In 1843, when the Crown took over the Gold Coast Forts and Settlements from the London Committee of Merchants, its Crown retained the tradition of the London Committee of Merchants in appointing, exclusively, reputable men to its organisation.
Under the 1829 'Rules for conducting the Affairs of Cape Coast Castle and Accra, and securing the Appointment of fit and proper Persons for the Charge and Management of those Forts', merchants who were British subjects and who had lived on the coast for at least one year were eligible to elect, and to serve as, members of the Council, and to be appointed as magistrates. This did not exclude non-Europeans.
Thus, when the Gold Coast became a fully-fledged imperial franchise manned by the British, a number of Africans, including several mulattoes, were appointed to key official positions in public service.
Mulattoes, in particular, took a leading role in public life during the nineteenth century, partly because of the educational advantages they benefit from.
An example was James Bannerman, who became Civil Commandment at Christianborg in 1850; this prosperous merchant, the son of a Scottish father and an African mother, had been a Justice of the Peace since 1820. Wesleyan preacher and merchant Joseph Smith acted as Colonial Secretary and Collector of Customs. Bannerman's son, Edmund, also served as his Secretary.
He made three further appointments from his family: Charles Bannerman became Acting Commandant of Winneba; Samuel Bannerman became acting Commandant of Christianborg and; and George Smith became Commandant of Anomabu. By the time 1851, James Hansen, a Gold Coast aborigine, outside the Bannerman family, had been appointed Clerk to the Judicial Assessor. Hansen was later promoted Chief Clerk and Cashier at the Treasury, with a salary of £250 per annum.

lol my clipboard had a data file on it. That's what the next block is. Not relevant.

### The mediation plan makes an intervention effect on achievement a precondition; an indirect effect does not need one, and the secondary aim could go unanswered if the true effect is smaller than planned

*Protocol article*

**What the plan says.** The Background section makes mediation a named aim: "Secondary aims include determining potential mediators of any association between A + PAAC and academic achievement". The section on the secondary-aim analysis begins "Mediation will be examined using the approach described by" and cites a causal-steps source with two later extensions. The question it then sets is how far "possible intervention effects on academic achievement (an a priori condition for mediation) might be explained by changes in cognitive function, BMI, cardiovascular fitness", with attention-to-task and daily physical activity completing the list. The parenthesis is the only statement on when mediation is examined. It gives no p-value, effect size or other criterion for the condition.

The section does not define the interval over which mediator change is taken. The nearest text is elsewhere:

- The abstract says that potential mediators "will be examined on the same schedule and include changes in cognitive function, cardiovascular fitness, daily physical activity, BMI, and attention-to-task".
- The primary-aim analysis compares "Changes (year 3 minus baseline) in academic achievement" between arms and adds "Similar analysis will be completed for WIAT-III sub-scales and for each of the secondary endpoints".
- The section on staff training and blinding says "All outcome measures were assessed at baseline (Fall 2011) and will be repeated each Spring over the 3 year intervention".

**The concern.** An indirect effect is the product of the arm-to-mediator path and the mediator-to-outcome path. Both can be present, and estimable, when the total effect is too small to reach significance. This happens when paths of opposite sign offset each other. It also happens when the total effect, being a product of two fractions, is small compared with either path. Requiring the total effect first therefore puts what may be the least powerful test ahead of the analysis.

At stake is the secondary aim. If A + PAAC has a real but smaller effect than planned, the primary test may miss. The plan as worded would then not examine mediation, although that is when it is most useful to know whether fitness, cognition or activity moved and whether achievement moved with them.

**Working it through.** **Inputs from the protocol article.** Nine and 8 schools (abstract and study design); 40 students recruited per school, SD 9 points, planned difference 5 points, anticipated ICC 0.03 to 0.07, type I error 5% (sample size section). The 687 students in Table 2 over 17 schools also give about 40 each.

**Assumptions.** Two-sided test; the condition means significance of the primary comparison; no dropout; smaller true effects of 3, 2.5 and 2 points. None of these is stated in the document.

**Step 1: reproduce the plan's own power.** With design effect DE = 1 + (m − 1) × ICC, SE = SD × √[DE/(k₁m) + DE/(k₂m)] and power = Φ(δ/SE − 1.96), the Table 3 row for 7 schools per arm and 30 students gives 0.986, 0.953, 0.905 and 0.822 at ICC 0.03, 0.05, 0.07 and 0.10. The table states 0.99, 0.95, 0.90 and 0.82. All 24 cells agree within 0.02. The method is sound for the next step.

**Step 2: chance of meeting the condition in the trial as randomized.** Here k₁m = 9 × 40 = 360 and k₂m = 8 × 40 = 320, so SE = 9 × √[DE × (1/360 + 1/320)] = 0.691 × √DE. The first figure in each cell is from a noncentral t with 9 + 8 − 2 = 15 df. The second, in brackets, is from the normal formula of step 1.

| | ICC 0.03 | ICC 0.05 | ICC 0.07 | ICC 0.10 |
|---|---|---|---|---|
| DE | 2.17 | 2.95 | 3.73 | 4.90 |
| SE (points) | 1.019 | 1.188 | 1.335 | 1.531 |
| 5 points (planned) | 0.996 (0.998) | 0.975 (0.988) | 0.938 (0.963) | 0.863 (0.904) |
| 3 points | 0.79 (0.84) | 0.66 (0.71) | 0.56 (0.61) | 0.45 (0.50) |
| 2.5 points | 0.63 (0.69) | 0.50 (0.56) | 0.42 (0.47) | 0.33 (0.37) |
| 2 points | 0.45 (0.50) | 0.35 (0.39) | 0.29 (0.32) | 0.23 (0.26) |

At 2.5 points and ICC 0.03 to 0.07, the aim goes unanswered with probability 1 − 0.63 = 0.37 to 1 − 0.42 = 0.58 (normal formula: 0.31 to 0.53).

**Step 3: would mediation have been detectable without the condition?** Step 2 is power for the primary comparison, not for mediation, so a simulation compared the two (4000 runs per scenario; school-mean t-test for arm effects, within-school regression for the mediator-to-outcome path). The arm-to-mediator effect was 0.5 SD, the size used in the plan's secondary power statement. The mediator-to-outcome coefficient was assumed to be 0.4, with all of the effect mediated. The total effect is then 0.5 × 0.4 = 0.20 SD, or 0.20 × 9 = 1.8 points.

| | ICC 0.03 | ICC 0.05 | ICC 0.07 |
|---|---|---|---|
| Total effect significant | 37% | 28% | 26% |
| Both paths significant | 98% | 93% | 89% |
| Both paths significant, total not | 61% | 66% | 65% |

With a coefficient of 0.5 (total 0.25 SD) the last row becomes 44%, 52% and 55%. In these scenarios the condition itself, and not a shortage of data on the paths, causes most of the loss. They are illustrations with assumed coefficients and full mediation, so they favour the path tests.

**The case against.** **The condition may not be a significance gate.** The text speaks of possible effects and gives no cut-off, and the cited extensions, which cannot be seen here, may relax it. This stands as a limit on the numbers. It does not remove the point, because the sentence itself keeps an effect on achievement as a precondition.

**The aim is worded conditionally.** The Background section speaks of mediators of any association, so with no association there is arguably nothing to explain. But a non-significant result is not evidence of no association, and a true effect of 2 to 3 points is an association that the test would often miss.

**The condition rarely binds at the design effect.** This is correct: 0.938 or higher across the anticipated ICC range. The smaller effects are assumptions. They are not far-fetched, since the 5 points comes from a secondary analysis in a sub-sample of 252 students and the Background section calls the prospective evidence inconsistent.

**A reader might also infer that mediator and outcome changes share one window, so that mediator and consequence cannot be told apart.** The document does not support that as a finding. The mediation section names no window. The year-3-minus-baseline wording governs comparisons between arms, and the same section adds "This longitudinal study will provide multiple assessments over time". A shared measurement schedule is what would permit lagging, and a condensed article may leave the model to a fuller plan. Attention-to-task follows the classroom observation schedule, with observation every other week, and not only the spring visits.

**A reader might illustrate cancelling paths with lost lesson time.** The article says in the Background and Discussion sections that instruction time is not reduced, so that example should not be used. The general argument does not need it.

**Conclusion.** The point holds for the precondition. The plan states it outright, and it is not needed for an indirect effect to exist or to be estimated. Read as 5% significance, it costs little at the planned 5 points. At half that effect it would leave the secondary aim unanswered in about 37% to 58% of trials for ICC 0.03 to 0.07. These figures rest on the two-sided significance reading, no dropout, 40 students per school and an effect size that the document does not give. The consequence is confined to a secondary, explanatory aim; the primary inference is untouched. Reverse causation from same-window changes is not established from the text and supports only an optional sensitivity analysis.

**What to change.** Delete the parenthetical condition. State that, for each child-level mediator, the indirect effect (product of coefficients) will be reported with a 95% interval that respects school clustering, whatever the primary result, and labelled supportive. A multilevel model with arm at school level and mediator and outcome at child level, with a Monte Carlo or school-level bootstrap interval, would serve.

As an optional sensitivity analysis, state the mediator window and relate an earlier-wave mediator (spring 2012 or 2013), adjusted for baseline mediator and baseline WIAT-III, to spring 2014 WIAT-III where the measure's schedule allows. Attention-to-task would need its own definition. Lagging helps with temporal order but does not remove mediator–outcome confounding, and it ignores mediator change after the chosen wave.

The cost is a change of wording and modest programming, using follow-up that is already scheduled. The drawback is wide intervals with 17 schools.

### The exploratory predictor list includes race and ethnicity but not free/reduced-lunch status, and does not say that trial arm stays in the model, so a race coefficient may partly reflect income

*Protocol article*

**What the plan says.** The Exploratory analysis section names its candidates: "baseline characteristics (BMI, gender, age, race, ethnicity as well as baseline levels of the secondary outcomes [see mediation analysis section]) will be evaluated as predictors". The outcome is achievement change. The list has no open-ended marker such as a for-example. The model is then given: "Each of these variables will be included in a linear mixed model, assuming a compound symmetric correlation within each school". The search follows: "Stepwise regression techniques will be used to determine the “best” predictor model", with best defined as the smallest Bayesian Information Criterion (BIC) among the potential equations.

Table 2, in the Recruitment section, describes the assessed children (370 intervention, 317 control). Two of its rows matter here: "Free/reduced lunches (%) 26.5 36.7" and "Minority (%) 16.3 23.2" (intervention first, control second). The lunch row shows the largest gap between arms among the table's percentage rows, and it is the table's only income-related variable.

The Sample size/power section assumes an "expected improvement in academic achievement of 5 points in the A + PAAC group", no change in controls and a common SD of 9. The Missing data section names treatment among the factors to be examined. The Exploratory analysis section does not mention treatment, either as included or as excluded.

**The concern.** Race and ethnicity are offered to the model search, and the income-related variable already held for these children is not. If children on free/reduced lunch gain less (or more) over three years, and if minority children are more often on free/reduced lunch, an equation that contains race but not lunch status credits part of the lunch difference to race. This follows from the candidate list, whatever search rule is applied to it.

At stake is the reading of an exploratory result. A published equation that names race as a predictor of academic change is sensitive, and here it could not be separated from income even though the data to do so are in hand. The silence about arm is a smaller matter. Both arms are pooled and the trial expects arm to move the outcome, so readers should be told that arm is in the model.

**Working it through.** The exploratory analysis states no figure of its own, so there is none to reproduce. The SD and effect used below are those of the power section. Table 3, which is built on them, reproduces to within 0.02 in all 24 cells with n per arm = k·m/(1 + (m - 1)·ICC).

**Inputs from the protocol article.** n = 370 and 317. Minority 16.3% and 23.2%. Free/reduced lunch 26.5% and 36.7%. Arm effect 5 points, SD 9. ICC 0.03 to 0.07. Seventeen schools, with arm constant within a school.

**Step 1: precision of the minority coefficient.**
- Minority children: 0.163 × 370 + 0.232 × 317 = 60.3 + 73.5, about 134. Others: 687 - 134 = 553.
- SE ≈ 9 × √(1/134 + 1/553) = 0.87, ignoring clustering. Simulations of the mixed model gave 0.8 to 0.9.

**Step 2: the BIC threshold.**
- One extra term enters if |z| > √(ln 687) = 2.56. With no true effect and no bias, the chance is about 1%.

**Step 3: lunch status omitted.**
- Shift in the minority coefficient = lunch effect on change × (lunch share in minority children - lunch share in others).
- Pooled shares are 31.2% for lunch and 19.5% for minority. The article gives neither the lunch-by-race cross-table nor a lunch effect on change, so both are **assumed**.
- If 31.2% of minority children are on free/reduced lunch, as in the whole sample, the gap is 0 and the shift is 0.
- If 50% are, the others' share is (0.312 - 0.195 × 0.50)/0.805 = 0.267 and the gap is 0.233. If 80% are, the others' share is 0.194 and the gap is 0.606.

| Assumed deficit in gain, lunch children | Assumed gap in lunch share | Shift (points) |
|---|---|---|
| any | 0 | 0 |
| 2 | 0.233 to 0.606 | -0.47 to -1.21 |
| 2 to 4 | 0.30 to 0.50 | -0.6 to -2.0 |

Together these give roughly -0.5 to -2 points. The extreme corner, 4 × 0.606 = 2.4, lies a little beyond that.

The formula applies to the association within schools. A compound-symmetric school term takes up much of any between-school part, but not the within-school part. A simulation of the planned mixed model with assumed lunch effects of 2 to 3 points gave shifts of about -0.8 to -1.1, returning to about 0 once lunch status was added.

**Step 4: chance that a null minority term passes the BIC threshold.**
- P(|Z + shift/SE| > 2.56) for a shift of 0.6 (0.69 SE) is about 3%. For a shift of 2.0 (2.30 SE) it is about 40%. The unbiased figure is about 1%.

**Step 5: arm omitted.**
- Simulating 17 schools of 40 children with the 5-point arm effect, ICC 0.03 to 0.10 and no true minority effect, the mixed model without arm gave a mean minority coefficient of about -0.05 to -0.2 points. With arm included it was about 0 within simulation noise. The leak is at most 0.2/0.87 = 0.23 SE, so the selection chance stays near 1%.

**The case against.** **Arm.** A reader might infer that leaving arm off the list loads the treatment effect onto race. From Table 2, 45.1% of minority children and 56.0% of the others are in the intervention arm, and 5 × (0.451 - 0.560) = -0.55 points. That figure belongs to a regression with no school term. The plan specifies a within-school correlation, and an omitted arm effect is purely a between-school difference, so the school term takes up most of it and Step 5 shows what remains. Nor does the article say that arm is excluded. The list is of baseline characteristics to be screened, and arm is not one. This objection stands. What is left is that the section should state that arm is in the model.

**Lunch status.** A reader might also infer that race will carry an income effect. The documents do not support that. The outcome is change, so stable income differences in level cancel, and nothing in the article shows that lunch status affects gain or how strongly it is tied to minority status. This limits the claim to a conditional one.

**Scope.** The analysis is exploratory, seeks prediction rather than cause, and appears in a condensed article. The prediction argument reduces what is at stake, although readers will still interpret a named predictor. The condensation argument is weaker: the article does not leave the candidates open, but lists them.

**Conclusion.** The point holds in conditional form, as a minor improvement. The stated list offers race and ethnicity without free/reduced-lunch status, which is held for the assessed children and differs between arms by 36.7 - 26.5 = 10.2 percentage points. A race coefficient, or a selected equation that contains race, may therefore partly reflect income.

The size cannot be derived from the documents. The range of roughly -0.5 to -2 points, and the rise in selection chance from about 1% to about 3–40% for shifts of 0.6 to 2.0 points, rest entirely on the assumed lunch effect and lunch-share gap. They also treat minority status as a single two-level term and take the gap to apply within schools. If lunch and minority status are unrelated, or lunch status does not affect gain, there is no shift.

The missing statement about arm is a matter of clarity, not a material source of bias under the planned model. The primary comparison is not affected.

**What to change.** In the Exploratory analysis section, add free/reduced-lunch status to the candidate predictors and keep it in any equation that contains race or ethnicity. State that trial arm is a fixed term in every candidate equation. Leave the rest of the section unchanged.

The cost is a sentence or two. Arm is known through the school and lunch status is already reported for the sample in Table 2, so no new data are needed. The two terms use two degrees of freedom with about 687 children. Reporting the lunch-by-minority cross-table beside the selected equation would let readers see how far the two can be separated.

The fall of the Bannerman political family, owing to various financial and technical misdemeanours, sewed a seed of discontent between the imperial franchise and the family.
In 1861, Edmund Bannerman was accused of embezzling £395 while a magistrate - he confessed after conviction - and was sentenced to seven years' imprisonment with hard labour.
The West African Herald, owned by Charles Bannerman, who was also its Editor-in-chief, took up the issue as a matter of racial discrimination: 'Had he been a white man, we are certain the Governor would never sanction these most extraordinary proceedings. There is no need to multiply proofs as to the treatment here adopted towards coloured men and... white men'. (5 October 1861). Shortly after, Charles Bannerman criticised another judgement of the court and was imprisoned for contempt of court.
It is in important to mention that earlier in 1856, it was alleged that the 'harsh demeanour of Government and contempt for coloured people' was at the root of disaffection in Cape Coast.
In 1863, the third brother, James Bannerman, was convicted for extortion, fined £50, imprisoned for 12 months, and dismissed from the magistracy. Edmund Bannerman, however, was later released on health grounds, and soon began to practise as an attorney, like his brother Charles.
One may come to a logical conclusion that there was a political persecution of the Bannerman family. According to the Minute of 31 Oct. 1863, by G. Barrow, an officer of the Colonial Office remarked 'It would no doubt be a great blessing if not a single Bannerman were left at the Gold Coast'.